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Puppy whining in crate and separation anxiety


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#1 puppyowner539

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Posted 10 January 2017 - 10:15 PM

Hi everyone!

 

So, some background. My border collie is almost 4 months old, and his name is Ducky. For the most part, he's a really sweet dog and he's a softie, but there are some problems that I can't seem to figure out how to communicate with him about a couple things.

 

We have been working on crate training since he got here at 8 weeks, and he was really good at being quiet in his crate. But now, after about one hour, he whines. Really loudly. For a really long time. I am assuming he wants something, so I take him out, but I wait for a moment of silence before I let him out. Then he just follows me around or counter surfs. He doesn't need to go pee or anything. Is it normal for him not to be able to handle more than an hour of crate time at this age? He was doing fine with it before. He doesn't dislike the crate, he still goes in when I say 'kennel.' He only whines a tiny bit when I shut the door at first, but then he calms down. I always put him in with a very special kong that he only gets in the crate. I've tried putting a towel over the crate, and that has only helped a little. He's capable of being in the crate at nighttime. I've tried letting him cry it out, but he goes on and on for an hour.

 

I am capable of giving him 4-5 hours of exercise a day, and that's what I've been doing, which is a mix of exercise and mental training. We play hide and seek, tug of war, fetch, we go on walks, sometimes I will take him to the pet store because that really tires him out. When he is more tired, he's able to go in the crate and be in there for two hours, maybe a little more than that before he starts up again. I don't know how else to tire him out. 

 

I really, really need him to be able to be crated, because if I am not supervising him outside of his crate, he is getting into trouble. Destroying stuff, or going potty in the house. One of my roommates (who I am trying to not live with next year anyway) is being a pain about it, the whining, I mean. He was supportive of me getting a dog at first, but now once a behavior problem pops up, he's been giving me hell about it, and has been really passive aggressive. 

 

I also think Ducky might have a little bit of separation anxiety, if anyone has any tips on how to help him with that, that would be great!

 

For the most part, he's great, and has absolutely changed my life. He makes me a better person. I want to keep him. I love him, he loves me. Giving him up would be really, really painful for both of us. My other two roommates are fine with all of it, and they love him, and help out with taking care of him. But the other roommate thing is a big problem. Sorry this was really long! Thanks in advance. 



#2 Gloria Atwater

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Posted 10 January 2017 - 10:50 PM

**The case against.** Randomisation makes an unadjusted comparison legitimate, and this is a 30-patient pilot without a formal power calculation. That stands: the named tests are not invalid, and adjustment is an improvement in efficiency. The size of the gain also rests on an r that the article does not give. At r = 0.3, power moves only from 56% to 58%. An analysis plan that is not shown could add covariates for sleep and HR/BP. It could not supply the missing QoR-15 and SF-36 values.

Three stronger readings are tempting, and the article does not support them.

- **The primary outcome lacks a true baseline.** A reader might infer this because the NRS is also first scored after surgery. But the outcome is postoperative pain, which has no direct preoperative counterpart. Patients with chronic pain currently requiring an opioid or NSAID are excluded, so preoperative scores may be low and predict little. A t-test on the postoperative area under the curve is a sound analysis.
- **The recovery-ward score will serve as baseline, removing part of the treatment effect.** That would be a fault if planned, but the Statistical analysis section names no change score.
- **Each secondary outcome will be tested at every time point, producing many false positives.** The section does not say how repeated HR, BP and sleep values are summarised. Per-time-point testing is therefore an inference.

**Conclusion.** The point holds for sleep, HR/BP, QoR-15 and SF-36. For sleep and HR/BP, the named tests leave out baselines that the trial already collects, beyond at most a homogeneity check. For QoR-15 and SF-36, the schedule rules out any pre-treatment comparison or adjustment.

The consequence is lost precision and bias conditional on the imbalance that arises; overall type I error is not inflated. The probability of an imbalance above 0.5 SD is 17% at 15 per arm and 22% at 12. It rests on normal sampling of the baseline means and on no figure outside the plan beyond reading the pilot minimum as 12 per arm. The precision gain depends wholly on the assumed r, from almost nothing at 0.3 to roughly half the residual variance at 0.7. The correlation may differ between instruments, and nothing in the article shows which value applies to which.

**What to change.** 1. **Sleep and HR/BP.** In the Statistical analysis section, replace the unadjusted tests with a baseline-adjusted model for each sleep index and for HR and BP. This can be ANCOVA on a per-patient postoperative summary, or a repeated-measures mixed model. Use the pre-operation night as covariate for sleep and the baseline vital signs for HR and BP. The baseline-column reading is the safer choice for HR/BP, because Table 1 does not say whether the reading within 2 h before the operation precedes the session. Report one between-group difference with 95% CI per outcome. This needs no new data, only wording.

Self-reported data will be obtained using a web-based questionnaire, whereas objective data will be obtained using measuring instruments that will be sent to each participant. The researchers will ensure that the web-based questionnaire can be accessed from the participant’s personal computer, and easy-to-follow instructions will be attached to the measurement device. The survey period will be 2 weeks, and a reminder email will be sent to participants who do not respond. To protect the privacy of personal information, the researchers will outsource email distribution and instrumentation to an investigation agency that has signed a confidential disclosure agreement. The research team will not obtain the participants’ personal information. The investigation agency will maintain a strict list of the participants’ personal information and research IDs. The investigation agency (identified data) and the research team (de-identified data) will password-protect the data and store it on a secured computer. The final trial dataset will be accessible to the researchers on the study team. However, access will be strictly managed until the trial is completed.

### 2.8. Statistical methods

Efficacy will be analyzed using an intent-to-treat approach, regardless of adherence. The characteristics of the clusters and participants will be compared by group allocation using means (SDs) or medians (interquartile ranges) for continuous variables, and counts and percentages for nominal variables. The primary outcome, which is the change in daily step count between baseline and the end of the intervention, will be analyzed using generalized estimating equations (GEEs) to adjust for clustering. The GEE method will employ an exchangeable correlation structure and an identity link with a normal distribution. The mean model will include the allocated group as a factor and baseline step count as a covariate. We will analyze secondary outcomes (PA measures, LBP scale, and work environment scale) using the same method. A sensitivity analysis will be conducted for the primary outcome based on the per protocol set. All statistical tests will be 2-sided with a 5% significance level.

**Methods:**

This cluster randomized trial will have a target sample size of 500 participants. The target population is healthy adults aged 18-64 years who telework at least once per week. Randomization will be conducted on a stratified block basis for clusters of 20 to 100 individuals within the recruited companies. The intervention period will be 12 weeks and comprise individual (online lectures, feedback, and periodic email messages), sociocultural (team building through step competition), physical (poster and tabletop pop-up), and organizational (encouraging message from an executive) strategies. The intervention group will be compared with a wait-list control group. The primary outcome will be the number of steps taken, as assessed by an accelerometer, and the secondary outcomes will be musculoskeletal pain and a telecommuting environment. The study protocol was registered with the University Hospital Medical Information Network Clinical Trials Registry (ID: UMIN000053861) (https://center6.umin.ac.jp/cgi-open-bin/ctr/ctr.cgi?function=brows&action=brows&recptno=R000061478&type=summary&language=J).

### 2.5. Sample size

When you crate him, do you go off out of his sight and just ignore him? Or do you check in on him? If he can see you at all, he may be trying to train you;)

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#3 DutchBorderfan

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Posted 11 January 2017 - 06:12 AM

I am capable of giving him 4-5 hours of exercise a day, and that's what I've been doing, which is a mix of exercise and mental training. We play hide and seek, tug of war, fetch, we go on walks, sometimes I will take him to the pet store because that really tires him out. 

 

Don't do that! Believe me when I say, and most here will agree: This is way way too much for a puppy of 4 months old.

 

Stick to the 5-minute rule: 5 minutes per month, per walk. So in your case: 20 minutes per walk. That's it. Your puppy still needs heaps of rest and sleep. His bones are fragile and still growing. Going out for an hour puts stress on his body. 

 

Your schedule might have lead to an overstimulated, tired, hyped up puppy. (also called: the zoomies)

 

Tone it down significantly. Just work on basic training, at most 3 times, 5 tot 10 minutes a day: work on stay, sit, lie down, attention (look!), and play with him. But more importantly, your puppy should be sleeping, lots of hours in the day. 

 

And then I agree with what Gloria said: 

It sounds a bit like your dog is training you :D

 

Tire him out, by taking him for a walk of 20 minutes, and play with him, make sure he pees, put him in a crate with a kong and a small bowl of water, he'll be fine for at least two hours. No giving in to whining or screaming (no letting him see your face either! that counts as attention). It's hard, but it will probably not take many days, when he notices there is really no use.. 

 

I'd crate him at night too, put him down early, before you get to bed.

 

And feed him in his crate. 

 

Dont make a fuss getting him out of the crate either. Getting out of the crate is just another thing, not the best thing in the world. So just open the door, and take him outside to relieve himself. 

 

Finally, I don't mean this as disrespectful in any way: I find it a bit concerning that whining and signs of separation anxiety might lead to you having to give up your puppy. He's basically a toddler that needs some guidance. Puppies are lot of work and can be a nuisance and that wont change in the next months. If you're worried that you might have to give him up, I would think about that now and not make this decision in 5 or 6 months time. Right now it's probably still possible to contact the breeder and find him another home while he's still a puppy. Not saying you should give him up of course, but you should be realistic and think about your dog first.

 

I hope everything works out for you! Ask more questions if you have them. Lots of people here with lots of experience. 



#4 denice

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Posted 11 January 2017 - 07:40 AM